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Russet potato

Russet Potatoes 101 – Learn everything you need to know about russet potatoes, from what makes them so deliciously different to the best recipes, cooking methods, and more!
Hold on to your hats, people… If you are already a big fan of potatoes (as you should be), get ready to completely fall in love with this classic vegetable!

First thing, let’s define the spud: Russet potatoes are a type of potato that is large, with a thin brown skin, and dry highly-starchy texture on the inside. The high-starch content makes russets a fabulous potato for all sorts of cooking methods, including extra fluffy mashed potatoes, potato salad, french fries, and baked potatoes.

In the United States, russets potatoes are by far the most popular potato variety, based on their availability and texture, and are often called Idaho potatoes.
Russet potatoes are similar to Yukon golds. However, they have a higher starch content and a white flesh color, whereas Yukon golds are yellow on the inside. Although Yukon Gold has more of a distinct base flavor, russets create a lighter fluffier consistency when making mashed potatoes, and a creamier consistency, when making soups.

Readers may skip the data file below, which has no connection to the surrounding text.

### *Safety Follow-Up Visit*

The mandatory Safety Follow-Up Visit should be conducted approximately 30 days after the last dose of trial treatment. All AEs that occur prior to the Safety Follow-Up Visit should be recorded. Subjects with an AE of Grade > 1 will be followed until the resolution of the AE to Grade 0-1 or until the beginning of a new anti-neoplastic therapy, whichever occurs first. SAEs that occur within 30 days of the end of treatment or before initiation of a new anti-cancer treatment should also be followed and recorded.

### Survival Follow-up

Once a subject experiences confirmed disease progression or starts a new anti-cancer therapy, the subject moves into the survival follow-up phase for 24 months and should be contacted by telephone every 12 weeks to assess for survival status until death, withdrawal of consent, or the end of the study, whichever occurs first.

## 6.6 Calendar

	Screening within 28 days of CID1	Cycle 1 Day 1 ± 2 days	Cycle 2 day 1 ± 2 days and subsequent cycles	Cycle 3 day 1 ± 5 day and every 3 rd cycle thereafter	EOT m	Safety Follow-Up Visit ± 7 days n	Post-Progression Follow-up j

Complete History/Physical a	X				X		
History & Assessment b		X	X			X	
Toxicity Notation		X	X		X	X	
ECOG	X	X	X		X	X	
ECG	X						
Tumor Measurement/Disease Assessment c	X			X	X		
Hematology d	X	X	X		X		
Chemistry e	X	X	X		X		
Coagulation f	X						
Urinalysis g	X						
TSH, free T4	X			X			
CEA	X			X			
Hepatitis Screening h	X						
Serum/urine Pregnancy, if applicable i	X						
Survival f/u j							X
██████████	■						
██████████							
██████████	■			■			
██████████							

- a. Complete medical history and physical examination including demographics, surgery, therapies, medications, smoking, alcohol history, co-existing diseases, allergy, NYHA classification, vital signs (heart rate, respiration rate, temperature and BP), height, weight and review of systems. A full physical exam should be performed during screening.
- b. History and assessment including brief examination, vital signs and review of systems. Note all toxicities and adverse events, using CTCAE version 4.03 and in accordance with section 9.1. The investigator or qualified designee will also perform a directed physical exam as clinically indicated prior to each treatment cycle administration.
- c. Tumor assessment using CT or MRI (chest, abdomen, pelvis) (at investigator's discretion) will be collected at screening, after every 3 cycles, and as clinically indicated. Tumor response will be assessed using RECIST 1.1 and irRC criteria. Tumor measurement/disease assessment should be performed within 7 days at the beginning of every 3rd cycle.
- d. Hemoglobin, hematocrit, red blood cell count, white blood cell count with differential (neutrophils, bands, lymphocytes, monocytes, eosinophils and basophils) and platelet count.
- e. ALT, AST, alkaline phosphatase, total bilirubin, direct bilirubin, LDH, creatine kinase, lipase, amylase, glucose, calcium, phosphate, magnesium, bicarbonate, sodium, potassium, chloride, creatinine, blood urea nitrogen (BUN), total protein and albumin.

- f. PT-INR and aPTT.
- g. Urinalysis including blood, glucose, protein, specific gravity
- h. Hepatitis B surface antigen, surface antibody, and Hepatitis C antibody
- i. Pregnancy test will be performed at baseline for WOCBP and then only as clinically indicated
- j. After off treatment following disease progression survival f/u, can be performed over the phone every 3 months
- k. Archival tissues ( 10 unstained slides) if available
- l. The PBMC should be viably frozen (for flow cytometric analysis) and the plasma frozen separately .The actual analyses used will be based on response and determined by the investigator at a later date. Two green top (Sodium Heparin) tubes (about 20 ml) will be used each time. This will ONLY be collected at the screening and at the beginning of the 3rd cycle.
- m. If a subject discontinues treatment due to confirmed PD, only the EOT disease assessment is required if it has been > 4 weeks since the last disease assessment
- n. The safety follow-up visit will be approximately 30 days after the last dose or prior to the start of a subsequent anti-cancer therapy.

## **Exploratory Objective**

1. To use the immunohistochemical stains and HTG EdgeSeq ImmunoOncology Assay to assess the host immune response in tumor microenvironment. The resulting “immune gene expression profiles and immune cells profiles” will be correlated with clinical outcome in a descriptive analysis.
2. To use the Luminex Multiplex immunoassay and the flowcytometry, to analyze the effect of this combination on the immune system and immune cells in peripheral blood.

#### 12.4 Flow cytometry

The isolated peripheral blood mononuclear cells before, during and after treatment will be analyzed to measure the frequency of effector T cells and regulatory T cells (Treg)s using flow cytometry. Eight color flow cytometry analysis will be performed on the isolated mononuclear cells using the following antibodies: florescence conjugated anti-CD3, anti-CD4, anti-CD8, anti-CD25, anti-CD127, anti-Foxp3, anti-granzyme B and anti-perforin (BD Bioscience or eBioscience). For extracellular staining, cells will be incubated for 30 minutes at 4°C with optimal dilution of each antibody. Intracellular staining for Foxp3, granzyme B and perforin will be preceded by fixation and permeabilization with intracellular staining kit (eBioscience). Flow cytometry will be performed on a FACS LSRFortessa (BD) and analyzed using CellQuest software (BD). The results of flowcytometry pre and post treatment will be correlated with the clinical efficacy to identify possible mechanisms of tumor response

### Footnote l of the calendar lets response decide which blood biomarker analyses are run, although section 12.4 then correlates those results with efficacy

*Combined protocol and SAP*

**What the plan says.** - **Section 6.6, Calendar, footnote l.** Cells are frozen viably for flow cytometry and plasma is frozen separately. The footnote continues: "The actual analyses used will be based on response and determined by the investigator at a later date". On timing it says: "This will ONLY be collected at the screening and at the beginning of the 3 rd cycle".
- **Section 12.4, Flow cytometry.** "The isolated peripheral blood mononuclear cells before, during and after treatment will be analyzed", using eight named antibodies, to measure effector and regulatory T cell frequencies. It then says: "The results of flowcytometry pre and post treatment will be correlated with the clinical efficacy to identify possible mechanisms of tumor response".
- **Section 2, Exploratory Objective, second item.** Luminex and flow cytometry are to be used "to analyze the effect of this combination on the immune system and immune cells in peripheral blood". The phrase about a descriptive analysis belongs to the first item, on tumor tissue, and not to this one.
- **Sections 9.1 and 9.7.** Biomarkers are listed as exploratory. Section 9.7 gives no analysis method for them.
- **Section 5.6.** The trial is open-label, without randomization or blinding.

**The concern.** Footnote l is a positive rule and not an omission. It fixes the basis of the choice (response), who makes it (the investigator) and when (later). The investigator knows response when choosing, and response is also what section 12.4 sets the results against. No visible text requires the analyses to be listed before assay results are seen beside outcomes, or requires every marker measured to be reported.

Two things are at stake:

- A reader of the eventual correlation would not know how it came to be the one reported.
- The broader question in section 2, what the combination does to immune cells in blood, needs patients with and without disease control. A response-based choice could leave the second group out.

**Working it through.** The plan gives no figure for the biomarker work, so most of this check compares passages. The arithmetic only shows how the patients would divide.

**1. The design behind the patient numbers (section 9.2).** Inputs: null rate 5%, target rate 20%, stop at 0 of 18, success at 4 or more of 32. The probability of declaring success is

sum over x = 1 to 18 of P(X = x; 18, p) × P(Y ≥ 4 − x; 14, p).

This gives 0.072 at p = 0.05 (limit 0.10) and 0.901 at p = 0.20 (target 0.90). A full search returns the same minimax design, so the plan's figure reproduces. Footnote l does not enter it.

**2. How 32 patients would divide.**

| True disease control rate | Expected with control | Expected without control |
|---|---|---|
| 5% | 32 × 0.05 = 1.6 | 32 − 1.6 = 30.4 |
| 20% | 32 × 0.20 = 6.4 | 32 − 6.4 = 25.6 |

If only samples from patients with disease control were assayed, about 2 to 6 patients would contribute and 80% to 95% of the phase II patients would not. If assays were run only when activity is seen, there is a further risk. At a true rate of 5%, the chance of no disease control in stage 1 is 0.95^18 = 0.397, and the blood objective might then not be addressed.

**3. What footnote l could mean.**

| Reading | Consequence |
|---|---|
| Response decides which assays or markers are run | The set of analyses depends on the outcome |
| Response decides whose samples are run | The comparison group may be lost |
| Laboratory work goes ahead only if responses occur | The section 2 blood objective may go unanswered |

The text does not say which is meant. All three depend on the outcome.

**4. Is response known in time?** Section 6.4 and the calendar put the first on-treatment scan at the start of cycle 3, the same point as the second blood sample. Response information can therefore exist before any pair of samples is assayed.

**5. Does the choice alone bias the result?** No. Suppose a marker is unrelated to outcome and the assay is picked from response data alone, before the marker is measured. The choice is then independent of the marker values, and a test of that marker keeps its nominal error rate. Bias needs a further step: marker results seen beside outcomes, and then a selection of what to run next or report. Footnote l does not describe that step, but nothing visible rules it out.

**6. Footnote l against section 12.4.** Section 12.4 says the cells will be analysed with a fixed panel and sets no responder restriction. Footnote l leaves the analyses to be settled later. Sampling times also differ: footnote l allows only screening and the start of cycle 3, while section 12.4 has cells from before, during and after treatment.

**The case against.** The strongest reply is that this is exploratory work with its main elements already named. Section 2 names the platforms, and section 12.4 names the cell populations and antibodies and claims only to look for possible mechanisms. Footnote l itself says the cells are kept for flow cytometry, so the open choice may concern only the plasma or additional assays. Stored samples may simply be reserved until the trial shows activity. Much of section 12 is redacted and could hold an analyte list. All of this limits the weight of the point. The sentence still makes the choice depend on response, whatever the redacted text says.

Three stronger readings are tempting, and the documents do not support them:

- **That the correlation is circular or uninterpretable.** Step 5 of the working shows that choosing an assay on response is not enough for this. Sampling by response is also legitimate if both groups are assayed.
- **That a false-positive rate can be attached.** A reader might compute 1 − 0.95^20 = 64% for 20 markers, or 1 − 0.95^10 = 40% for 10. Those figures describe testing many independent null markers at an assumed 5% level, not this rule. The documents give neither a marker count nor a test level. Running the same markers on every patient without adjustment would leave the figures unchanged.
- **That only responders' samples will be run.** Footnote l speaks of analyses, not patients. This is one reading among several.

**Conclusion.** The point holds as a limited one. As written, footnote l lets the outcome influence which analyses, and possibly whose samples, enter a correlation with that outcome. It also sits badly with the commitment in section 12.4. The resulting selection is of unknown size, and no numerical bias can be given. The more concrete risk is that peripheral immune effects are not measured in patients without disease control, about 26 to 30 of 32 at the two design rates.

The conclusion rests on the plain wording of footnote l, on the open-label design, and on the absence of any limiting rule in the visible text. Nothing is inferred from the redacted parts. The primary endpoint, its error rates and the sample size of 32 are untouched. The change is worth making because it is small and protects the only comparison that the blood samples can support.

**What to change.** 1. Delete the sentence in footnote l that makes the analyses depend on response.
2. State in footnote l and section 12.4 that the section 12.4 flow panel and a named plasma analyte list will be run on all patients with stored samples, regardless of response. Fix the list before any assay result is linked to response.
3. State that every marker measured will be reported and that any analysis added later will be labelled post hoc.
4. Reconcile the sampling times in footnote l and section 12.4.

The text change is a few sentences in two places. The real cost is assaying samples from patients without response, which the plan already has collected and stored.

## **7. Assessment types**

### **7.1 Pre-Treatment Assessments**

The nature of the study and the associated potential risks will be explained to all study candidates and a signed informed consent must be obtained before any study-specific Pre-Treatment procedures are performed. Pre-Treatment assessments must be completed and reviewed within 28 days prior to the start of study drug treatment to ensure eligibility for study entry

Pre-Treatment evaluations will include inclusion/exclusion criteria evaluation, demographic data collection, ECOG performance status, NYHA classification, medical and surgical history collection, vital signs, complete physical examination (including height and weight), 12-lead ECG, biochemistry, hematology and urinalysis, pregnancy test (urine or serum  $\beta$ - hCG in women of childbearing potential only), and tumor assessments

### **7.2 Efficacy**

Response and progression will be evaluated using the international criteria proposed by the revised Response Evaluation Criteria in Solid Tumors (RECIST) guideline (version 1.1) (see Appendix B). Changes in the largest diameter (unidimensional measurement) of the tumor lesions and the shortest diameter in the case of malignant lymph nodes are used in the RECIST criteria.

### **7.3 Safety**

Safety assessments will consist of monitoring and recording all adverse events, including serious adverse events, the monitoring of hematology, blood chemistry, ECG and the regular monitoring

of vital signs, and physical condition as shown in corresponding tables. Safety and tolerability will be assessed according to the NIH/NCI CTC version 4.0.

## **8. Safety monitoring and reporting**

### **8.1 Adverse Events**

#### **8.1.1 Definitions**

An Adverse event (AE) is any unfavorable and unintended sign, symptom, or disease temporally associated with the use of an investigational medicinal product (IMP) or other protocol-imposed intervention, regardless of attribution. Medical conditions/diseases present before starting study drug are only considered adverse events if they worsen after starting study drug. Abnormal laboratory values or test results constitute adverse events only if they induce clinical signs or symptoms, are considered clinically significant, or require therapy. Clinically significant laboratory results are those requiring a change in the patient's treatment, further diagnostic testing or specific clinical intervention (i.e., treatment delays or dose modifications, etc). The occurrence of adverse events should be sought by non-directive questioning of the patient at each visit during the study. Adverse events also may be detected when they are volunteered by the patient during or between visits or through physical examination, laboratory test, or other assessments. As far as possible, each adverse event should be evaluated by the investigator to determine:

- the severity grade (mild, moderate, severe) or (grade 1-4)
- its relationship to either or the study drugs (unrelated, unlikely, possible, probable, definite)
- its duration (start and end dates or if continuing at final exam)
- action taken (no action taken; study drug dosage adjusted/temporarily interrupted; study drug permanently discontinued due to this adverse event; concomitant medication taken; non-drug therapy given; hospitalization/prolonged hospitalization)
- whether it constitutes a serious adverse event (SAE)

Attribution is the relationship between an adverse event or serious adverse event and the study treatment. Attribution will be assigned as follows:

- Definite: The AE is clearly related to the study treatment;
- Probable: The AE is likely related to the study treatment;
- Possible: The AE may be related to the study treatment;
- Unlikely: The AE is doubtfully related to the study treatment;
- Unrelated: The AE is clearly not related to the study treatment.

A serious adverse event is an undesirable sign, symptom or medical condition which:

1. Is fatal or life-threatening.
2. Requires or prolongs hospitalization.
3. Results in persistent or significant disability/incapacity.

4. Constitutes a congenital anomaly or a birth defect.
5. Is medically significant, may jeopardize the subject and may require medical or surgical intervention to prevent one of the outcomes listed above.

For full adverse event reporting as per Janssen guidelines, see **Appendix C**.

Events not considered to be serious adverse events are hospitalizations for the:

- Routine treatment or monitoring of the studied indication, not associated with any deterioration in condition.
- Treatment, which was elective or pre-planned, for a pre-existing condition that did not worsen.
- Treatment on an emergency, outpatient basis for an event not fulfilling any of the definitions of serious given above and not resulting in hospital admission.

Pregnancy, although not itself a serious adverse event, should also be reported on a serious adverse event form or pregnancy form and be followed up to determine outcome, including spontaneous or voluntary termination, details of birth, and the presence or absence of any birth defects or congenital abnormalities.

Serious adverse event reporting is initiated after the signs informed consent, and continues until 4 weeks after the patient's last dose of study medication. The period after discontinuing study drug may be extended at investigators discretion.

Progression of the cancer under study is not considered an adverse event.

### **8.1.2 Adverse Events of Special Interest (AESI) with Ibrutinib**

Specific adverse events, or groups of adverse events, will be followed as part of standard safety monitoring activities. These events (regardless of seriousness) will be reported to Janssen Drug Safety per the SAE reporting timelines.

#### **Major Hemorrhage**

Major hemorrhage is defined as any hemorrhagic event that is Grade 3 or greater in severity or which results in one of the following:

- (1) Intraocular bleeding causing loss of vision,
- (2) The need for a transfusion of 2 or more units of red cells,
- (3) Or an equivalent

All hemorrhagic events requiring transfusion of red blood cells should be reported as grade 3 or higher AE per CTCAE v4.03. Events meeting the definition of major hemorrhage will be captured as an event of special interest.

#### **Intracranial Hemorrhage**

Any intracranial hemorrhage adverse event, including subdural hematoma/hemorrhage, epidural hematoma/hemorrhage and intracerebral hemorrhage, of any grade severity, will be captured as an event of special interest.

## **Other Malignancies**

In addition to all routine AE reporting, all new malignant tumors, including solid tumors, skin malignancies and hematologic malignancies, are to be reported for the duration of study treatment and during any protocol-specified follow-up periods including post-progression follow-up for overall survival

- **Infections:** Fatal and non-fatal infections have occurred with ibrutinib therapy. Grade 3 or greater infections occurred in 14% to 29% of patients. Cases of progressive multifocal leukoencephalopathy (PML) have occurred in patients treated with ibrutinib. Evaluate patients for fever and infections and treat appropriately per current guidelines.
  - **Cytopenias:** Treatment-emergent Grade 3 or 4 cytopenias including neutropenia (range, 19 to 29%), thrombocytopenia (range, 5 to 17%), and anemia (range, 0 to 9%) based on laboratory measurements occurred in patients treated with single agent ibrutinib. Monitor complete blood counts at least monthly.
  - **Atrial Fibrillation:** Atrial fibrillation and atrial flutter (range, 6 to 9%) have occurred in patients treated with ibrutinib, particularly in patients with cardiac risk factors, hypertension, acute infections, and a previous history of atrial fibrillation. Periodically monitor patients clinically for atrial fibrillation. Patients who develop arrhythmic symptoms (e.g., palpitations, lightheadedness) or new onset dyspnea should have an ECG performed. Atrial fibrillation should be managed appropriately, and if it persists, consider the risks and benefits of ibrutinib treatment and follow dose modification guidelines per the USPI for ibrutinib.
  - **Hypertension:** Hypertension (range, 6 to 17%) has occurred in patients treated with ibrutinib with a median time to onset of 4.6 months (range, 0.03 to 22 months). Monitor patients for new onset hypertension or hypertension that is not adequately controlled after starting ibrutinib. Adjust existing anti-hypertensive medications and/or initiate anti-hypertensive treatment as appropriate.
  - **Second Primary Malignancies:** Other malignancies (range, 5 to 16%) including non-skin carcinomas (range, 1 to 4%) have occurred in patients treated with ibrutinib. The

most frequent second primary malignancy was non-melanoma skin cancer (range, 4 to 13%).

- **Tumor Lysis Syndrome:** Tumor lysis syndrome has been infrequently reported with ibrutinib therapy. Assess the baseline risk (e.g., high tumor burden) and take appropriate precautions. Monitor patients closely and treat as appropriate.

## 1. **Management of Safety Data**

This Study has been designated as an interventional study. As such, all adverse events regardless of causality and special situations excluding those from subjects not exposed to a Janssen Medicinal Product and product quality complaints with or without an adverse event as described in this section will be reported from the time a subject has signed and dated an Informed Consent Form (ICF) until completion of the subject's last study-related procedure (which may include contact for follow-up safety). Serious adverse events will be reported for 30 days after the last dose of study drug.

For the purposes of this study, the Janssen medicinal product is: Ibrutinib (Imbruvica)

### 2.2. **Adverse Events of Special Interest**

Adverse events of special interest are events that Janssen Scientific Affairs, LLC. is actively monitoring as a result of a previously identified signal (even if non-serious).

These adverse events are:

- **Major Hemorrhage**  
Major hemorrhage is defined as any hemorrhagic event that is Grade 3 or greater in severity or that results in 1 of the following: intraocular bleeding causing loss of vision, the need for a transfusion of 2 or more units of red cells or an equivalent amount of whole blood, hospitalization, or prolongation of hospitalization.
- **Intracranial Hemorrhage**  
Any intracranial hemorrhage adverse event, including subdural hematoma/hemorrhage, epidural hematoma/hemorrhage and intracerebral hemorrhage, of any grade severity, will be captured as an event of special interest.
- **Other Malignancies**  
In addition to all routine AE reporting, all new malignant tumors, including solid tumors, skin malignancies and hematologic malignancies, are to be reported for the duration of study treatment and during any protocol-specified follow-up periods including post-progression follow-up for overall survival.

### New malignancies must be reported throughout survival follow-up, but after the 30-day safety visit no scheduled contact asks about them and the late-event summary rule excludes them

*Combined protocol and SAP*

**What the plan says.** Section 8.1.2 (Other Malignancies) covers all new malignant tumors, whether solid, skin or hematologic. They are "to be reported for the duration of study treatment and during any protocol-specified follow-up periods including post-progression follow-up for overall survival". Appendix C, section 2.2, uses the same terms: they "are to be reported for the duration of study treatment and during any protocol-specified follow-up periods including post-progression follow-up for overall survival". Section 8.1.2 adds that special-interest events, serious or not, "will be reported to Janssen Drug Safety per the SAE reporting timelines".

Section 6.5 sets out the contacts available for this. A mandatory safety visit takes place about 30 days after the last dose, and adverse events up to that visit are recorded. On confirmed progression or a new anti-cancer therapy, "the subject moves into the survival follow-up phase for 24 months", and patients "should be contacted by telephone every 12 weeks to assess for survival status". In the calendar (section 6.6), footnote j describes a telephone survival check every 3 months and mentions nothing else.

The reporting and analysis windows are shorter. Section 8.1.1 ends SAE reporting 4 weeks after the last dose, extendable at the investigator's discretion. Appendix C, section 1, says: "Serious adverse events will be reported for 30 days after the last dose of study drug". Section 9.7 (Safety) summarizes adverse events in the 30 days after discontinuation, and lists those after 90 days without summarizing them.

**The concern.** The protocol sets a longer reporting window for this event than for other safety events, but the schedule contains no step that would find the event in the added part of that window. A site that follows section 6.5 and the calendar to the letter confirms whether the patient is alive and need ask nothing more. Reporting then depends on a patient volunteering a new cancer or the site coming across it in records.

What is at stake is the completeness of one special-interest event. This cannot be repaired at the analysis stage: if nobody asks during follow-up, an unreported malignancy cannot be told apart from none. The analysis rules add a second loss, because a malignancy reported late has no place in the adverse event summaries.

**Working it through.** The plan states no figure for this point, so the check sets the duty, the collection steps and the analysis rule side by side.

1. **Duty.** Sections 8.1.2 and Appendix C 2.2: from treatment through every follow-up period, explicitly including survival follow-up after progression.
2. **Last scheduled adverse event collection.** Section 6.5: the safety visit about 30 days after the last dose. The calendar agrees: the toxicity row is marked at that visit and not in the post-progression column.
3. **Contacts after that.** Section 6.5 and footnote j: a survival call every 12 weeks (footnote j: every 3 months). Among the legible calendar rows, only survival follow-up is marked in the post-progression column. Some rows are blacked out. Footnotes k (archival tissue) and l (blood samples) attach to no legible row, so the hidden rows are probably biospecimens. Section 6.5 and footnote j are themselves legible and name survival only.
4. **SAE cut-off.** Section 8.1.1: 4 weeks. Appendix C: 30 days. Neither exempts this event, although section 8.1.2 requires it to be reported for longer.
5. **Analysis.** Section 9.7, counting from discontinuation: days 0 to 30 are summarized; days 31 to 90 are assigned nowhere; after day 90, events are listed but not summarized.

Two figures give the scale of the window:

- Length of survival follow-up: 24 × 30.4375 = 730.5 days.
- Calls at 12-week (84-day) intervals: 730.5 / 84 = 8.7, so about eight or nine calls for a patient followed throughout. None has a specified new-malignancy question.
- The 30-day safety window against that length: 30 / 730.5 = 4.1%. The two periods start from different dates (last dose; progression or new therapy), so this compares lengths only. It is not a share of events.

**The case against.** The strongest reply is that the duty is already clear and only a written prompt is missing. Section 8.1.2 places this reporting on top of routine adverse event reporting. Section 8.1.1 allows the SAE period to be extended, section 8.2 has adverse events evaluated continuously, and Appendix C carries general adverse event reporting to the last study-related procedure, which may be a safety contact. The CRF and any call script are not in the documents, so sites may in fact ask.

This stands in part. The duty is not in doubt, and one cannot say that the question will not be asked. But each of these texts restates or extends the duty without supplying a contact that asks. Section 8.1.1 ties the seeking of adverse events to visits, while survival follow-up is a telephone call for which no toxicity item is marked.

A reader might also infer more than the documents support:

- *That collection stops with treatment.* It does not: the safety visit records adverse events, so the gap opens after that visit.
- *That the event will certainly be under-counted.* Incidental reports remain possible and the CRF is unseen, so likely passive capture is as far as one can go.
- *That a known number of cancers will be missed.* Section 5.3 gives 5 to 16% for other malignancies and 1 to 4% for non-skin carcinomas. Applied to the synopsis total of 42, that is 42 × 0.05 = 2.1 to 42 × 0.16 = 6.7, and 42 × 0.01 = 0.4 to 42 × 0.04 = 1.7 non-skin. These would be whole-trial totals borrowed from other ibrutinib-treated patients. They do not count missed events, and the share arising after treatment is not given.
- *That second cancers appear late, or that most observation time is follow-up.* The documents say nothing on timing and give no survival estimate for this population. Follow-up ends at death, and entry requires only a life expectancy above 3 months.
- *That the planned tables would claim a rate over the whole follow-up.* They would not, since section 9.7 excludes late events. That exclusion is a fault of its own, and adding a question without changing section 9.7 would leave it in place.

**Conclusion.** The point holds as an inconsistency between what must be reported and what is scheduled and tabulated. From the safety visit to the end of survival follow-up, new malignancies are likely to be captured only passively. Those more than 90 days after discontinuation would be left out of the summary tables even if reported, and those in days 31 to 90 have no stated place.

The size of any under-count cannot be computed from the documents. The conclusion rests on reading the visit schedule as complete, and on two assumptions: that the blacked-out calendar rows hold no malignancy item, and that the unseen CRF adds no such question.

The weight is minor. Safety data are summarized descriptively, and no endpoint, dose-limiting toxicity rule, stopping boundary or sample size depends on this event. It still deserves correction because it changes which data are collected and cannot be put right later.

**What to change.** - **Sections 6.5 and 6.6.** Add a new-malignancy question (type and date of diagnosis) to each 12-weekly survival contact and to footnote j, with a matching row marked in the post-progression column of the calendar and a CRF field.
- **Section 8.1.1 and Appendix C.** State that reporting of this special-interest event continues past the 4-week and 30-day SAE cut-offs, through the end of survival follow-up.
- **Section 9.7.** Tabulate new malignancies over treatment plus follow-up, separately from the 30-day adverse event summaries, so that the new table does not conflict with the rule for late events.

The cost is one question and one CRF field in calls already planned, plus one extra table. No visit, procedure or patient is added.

New potatoes, also called waxy potatoes and red potatoes, are a different story… New potatoes have a finer papery skin and a much lower starch content. They tend to hold their shape better when cooked, but do not have the same starchy fluffy consistency.

Waxy potatoes also have a sweeter flavor than russet potatoes, so they’re great for roasting with herbs, or slicing and cooking into soups, because they hold their shape and don’t disintegrate.


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5 large russet potatoes
5 strips of bacon, cooked and crumbled
1 C. shredded cheddar cheese
4 T. butter
1/4 C. milk
3 T. sour cream (you can use more if you like)
1 T. chives
1/4 tsp. each salt and pepper
1/4 C. French fried onion

method of preparation

Boil potatoes until fork tender. Drain and mash using a potato masher or mixer. Stir in butter, chives, half of the cheese, sour cream, milk, salt & pepper and half of the crumbled bacon. Spoon into a lightly greased casserole dish and bake for 20 minutes at 350 degrees. Remove and top with remaining cheese, bacon and the fried onions. Return to the oven for an additional 10 minutes, or until the onions are lightly browned.
Courtesy of Janets Appalachia Kitchen

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